As we know, millennials have surpassed baby boomers as the largest demographic age group in the United States. Yet, many people in this massive and influential group are having a complicated time with their careers and lifestyles.

According to Richie Bernardo, writing for WalletHub:

“Loved by marketers, vilified by media, millennials are at once the most popular and unpopular generation alive. They’re the largest, too, giving them an outsized influence on American culture and consumerism. Today, these late-teens-to-early-30-somethings who are often depicted through negative stereotypes — entitled, parentally dependent, deludedly invincible — are responsible for 21 percent of all consumer discretionary spending in the U.S.”

“Despite their trillion-dollar purchasing power and higher educational attainment, millennials are economically worse off than their parents. Why? The financial crisis remains a big part of the reason. Millennials have come of age and entered the workforce in the shadow of the Great Recession, significantly reducing their job prospects and earning potential for decades to come. By one estimate, millennials today earn 20 percent less than Baby Boomers did at the same age.”

Where are the best and worst places for millennials to live? “WalletHub’s data team compared the 50 states and the District of Columbia to determine where this generational cluster has thrived and withered. We examined each state and the District across 24 key metrics, ranging from share of millennials to millennial unemployment rate to millennial voter-turnout rate.”

Here are two informative charts from WalletHub.


Best Overall Locales for Millennials


Best and Worst Locales by Attribute for Millennials


6 Replies to “Best Locales for Millennials”

  1. I am surprised that New York is not in one of the highest housing cost for millennials. It’s interesting to see that the difference in total score between North Dakota and Minneapolis is 9.77 but the rest of them are mere 1-2 point differences. Also what caught my eye was that even though California is listed as one with highest unemployment, it is also listed as one of the lowest % depression and highest % of millennials – it will be interesting to know see that the unemployment has no correlation with depression.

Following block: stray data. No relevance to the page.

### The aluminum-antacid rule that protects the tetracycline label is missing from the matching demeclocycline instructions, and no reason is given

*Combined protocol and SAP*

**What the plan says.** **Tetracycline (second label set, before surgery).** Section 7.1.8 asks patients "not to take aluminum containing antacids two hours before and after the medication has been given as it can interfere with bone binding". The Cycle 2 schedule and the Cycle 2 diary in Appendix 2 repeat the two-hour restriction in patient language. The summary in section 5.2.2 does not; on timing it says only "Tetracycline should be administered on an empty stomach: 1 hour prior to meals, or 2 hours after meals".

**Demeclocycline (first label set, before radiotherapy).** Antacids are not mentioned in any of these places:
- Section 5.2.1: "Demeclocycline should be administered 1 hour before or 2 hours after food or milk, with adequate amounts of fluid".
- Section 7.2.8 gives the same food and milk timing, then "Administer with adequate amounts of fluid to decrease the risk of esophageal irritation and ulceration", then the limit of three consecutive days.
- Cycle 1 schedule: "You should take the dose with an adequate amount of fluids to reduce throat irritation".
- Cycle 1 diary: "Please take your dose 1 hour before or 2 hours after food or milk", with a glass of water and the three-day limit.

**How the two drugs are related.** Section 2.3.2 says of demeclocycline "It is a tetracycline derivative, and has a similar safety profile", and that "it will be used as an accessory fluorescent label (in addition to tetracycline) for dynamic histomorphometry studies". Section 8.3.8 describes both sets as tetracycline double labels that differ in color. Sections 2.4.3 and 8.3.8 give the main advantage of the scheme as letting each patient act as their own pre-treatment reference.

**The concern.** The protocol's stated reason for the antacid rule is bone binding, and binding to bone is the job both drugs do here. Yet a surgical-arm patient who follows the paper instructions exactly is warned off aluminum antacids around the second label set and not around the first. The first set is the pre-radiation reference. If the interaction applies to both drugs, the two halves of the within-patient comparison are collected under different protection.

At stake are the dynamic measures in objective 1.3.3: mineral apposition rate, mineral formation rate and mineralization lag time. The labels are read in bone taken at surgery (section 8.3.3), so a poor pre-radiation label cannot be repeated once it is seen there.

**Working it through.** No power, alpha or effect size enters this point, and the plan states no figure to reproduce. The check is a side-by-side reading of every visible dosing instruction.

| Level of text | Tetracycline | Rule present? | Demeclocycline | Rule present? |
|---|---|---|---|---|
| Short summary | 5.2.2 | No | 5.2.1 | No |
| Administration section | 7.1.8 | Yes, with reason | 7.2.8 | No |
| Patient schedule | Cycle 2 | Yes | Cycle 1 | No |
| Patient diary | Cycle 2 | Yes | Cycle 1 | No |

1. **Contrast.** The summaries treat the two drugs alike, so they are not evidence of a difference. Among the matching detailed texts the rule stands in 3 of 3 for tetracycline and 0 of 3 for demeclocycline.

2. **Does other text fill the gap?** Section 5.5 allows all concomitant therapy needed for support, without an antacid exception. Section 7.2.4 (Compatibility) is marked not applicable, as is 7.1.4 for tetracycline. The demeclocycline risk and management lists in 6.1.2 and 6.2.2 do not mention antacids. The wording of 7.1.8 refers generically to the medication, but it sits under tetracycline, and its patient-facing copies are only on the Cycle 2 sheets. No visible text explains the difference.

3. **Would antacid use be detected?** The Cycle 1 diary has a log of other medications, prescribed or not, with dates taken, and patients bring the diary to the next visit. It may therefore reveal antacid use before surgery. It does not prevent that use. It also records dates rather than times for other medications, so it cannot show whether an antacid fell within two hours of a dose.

1. Agree. I wonder if they mention anything about state taxes? NYS tax is 8,82%. North Dakota is 5 percent and the the taxes in minneopolis is 7.78 %. The tax rate is California is 6%

  2. I would also wonder how these numbers are curated. The results of these seem very skewed to me and seem to potentially be very industry specific. I would venture to guess that an area closer to a large city would breed more success purely due to larger vocational opportunities.

  3. It am curious to know which industries and types of jobs are fulfilling the employment statistics, and how many companies are employing these people. The lowest employments rates are in the mid-West to Great Plains area which have less crowded urban areas. Is this similar to when in the mid 20th century areas like Detroit and the auto industry provided many people with jobs, and when things changed more people were affected.

  4. I definitely agree with the data provided in this post. For years 18-30 year olds have been leaving New York for states that have a lower cost of living, affordable housing and lower taxes. How will New York and Long Island handle their aging population and try to attract long residence in future?

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